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The Earlier Rheumatoid Arthritis Is Treated, the Better

Positive outcomes in rheumatoid arthritis (RA) are closely linked to early diagnosis and treatment with disease-modifying antirheumatic drugs (DMARDs).
A study by researchers in the Netherlands found that patients who are assessed by rheumatologists soon after RA symptoms appear are more likely to experience less joint destruction and improved chances of DMARD-free disease remission. The study is published in the December issue of Arthritis & Rheumatism.
The World Health Organization (WHO) estimates that RA affects up to 1% of the population worldwide and is associated with increased morbidity, mortality, and healthcare costs.
The chronic, systemic disease is characterized by inflammation in the lining of the joints which can frequently lead to joint damage. Current medical evidence suggests that early initiation of an optimal RA treatment strategy within 12 weeks of symptom onset can prevent joint damage, improve long-term function, and increase the likelihood of achieving disease remission.
Dr. Michael van der Linden and colleagues from the Leiden University Medical Center examined 1674 early arthritis patients from the Leiden Early Arthritis Clinic cohort. Of those participants, 598 (36%) were RA patients who were diagnosed between 1993 and 2006.
Researchers studied the associations among total delay to physician assessment, achievement of DMARD-free-remission, and the rate of joint damage over a six-year follow-up period. Total delay was calculated as the sum of "patient delay" (time from symptom onset until patient seeks and is assessed by a general practitioner (GP)) and "GP delay" (time lapse between seeing the GP and a referral to- and appointment with a rheumatologist).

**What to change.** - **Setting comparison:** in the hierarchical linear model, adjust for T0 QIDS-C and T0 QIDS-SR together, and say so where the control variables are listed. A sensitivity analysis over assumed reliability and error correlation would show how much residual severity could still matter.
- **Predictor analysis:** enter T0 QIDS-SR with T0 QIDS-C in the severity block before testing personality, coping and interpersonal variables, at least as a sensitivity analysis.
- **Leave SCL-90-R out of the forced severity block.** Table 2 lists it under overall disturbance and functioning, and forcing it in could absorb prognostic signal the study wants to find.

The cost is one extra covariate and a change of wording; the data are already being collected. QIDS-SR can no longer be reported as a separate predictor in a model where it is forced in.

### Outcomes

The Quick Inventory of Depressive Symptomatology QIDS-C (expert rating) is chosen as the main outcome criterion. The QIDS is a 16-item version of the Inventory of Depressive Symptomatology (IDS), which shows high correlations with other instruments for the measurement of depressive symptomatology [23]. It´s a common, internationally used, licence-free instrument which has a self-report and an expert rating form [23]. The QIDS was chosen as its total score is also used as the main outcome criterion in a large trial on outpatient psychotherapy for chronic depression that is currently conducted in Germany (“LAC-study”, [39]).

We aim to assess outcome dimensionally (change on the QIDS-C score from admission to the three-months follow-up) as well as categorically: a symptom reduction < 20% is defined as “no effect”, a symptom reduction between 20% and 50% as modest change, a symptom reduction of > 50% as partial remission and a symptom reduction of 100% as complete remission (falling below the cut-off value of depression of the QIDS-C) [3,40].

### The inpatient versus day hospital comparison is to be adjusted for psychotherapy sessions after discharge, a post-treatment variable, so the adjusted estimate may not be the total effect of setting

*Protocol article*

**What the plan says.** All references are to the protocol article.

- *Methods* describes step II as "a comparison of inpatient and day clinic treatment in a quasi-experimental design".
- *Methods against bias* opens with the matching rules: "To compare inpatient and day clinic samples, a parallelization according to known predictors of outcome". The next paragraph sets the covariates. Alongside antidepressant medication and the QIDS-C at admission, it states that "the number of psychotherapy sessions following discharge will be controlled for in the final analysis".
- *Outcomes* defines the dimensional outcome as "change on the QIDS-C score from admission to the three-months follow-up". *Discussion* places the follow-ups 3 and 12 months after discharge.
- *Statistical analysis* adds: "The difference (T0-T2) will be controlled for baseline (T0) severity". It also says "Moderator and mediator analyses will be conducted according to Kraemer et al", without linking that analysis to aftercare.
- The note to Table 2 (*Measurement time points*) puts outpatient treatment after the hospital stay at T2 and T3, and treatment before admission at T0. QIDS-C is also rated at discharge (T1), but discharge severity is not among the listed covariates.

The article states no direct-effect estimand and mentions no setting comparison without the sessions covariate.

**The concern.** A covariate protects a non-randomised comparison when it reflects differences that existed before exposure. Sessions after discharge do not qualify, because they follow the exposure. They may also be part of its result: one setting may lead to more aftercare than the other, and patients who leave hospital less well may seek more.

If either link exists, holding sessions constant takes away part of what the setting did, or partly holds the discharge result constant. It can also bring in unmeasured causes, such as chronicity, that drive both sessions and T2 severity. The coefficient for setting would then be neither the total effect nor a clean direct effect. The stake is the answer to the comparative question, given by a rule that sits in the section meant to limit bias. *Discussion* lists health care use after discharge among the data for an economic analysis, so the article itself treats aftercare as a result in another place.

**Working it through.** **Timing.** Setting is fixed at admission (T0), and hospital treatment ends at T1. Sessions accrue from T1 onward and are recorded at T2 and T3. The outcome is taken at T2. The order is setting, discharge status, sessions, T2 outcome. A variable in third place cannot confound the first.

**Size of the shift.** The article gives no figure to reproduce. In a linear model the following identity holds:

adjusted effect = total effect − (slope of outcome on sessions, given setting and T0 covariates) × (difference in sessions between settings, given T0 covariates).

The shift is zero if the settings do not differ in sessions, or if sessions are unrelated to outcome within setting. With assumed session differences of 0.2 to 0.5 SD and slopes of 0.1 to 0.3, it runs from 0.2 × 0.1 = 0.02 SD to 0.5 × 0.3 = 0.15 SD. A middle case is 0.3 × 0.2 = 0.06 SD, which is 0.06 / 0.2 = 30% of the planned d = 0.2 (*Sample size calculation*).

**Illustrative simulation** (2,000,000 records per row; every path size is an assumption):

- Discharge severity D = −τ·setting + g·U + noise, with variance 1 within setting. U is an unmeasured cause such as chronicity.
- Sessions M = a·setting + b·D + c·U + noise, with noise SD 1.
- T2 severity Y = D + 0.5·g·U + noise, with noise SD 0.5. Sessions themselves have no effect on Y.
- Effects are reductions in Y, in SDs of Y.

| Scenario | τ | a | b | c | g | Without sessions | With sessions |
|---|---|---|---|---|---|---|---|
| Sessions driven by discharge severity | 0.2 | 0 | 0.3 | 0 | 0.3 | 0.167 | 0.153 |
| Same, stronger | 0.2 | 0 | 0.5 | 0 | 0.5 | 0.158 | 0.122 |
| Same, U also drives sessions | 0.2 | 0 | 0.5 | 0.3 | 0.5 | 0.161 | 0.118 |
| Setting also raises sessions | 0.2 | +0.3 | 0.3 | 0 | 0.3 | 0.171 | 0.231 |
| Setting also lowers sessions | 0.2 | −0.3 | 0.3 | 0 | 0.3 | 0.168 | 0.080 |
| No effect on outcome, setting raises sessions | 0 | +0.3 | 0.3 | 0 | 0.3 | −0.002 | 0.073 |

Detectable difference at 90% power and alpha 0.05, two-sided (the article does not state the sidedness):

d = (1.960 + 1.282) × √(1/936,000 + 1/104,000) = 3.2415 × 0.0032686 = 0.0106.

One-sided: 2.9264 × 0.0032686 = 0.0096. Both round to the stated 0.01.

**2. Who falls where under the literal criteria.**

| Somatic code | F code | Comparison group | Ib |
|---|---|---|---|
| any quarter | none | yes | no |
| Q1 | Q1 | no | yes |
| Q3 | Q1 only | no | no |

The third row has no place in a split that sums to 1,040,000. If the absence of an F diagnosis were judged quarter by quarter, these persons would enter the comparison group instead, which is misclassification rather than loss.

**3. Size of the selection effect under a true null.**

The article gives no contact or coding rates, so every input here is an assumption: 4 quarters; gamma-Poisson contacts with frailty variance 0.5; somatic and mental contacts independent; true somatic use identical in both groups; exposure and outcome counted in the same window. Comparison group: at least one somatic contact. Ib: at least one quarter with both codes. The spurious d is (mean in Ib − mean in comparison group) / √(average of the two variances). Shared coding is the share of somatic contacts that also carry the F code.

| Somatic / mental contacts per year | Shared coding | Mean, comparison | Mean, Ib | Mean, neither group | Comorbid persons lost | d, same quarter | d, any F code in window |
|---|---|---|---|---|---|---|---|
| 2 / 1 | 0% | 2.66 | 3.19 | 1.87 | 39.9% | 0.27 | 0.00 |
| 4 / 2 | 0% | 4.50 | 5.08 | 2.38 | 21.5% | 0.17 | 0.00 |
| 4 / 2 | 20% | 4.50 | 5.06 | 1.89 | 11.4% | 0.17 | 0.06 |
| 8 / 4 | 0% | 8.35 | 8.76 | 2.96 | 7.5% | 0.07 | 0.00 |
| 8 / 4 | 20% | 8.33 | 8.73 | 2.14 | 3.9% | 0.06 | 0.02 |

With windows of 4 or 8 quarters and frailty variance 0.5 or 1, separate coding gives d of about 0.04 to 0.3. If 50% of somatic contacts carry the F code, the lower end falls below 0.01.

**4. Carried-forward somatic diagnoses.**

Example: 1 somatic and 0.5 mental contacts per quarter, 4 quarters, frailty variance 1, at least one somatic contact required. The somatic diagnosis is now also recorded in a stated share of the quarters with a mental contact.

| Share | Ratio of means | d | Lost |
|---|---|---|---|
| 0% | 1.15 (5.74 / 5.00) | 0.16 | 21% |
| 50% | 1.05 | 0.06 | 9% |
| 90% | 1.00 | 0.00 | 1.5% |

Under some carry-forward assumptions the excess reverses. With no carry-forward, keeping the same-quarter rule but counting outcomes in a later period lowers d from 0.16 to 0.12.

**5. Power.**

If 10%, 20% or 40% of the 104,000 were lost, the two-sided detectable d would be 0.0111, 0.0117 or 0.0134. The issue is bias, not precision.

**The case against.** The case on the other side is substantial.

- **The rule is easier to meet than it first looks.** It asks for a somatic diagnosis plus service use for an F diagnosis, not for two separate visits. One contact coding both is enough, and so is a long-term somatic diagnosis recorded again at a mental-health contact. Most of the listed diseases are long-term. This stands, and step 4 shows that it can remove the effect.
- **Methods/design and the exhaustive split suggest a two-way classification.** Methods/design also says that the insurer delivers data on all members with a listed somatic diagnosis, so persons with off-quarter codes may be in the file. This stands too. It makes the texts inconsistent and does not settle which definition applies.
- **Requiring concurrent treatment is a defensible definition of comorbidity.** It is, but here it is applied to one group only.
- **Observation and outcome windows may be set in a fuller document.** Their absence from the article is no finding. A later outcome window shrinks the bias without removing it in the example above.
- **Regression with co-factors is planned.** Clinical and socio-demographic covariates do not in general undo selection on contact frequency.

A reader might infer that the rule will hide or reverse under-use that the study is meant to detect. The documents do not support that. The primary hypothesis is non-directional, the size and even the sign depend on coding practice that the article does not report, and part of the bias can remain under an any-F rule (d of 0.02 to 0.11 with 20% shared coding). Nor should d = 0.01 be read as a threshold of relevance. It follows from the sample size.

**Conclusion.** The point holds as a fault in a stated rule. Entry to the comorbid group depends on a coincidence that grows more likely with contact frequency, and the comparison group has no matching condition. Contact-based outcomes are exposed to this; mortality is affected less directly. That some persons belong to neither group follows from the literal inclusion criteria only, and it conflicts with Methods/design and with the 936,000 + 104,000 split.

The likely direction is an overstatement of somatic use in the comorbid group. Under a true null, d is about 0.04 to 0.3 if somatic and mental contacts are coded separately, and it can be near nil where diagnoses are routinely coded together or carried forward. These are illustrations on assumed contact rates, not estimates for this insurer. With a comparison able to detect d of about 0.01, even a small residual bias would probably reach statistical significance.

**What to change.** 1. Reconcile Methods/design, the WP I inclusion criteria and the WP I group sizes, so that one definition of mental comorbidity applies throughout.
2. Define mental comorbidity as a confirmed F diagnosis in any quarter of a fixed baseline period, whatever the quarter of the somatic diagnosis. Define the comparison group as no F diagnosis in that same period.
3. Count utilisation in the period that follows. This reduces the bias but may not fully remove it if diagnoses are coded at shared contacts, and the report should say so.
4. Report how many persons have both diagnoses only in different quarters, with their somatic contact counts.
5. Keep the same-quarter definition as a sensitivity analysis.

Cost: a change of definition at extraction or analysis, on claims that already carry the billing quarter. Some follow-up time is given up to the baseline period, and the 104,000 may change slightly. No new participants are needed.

Results showed the median patient, GP, and total delay in evaluation of early arthritis patients were 2.4, 8.0, and 13.7 weeks, respectively. "Early treatment intervention dramatically improves clinical outcomes in patients with RA," said Dr. van der Linden, in a press release. "Our study presents the first evidence that RA patients who have a delay longer than 12 weeks between first symptoms and visiting a rheumatologist have a higher rate of joint destruction and lower chance of achieving a sustained DMARD-free remission."
In 69% of RA patients, an examination by a rheumatologist took place 12 or more weeks after symptoms began, which researchers suggest contributed to a joint destruction rate that was 1.3 times higher than patients assessed prior to 12 weeks. A delay in treatment was also associated with greater risk (1.87 hazard ratio) of not achieving DMARD-free disease remission.
In a related editorial published in this month's issue, Dr. Paul Emery, Arthritis Research UK Professor of Rheumatology and Head of Musculoskeletal Diseases at Chapel Allerton Hospital in the United Kingdom, and Dr. Vivian Bykerk from Brigham and Women's Hospital in Boston, Massachusetts point out that previous studies showed delays to care are frequent, but the study by van der Linden et al. was the first to actually document the negative impact of delayed RA treatment.
"These data provide further evidence that rheumatologists have the greatest impact on patients with RA when they intervene early in the disease course," commented Dr. Emery, in the editorial. He further noted strategies that may help reduce delays in care such as prescreening referrals, an introduction of a specialized rheumatology referral form for GPs to use that identify urgent referrals, or set-up of central triage clinics.
Dr. van der Linden concluded, "Our results highlight the importance of reducing the delay in assessment by a rheumatologist and further studies could test whether accelerated treatment leads to improved disease outcomes in RA." The ACR and European League Against Rheumatism (EULAR) have set up a task force to address the issue of improving RA patient outcomes through early intervention.
Sources: Wiley - Blackwell, AlphaGalileo Foundation.
Are the findings consistent with what you have seen in your practice? Leave a comment.

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